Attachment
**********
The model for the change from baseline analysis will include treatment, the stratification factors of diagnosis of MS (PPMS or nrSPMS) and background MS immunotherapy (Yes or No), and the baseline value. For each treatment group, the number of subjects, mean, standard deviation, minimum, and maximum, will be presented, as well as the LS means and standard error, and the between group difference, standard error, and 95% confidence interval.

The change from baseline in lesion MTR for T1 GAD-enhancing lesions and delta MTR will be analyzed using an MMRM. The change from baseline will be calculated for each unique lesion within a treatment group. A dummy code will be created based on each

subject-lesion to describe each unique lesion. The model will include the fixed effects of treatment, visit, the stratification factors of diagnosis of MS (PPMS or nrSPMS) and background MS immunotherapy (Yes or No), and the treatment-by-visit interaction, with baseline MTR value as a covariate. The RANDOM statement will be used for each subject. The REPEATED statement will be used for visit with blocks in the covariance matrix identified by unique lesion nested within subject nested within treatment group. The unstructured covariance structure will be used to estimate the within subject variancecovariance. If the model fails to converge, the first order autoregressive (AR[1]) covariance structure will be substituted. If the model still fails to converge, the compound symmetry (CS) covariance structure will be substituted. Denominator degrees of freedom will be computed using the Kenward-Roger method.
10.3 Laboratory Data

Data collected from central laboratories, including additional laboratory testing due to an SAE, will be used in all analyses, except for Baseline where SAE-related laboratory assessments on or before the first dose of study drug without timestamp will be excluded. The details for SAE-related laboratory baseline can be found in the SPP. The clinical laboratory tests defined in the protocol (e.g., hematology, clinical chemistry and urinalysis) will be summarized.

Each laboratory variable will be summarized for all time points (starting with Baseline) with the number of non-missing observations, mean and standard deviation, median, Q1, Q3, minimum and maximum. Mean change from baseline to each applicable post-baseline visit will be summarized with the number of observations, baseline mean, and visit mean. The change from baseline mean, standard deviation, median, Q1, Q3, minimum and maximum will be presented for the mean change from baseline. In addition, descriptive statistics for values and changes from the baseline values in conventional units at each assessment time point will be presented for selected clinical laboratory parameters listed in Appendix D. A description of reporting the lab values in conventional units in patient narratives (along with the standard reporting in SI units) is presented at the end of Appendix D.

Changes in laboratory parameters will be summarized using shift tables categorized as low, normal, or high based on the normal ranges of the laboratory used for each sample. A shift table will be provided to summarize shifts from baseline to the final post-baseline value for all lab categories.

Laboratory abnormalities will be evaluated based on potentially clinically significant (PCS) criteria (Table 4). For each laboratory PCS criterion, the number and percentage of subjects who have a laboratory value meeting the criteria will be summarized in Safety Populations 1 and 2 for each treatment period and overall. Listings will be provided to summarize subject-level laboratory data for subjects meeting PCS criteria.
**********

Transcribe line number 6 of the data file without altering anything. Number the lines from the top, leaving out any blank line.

Each laboratory variable will be summarized for all time points (starting with Baseline) with the number of non-missing observations, mean and standard deviation, median, Q1, Q3, minimum and maximum. Mean change from baseline to each applicable post-baseline visit will be summarized with the number of observations, baseline mean, and visit mean. The change from baseline mean, standard deviation, median, Q1, Q3, minimum and maximum will be presented for the mean change from baseline. In addition, descriptive statistics for values and changes from the baseline values in conventional units at each assessment time point will be presented for selected clinical laboratory parameters listed in Appendix D. A description of reporting the lab values in conventional units in patient narratives (along with the standard reporting in SI units) is presented at the end of Appendix D.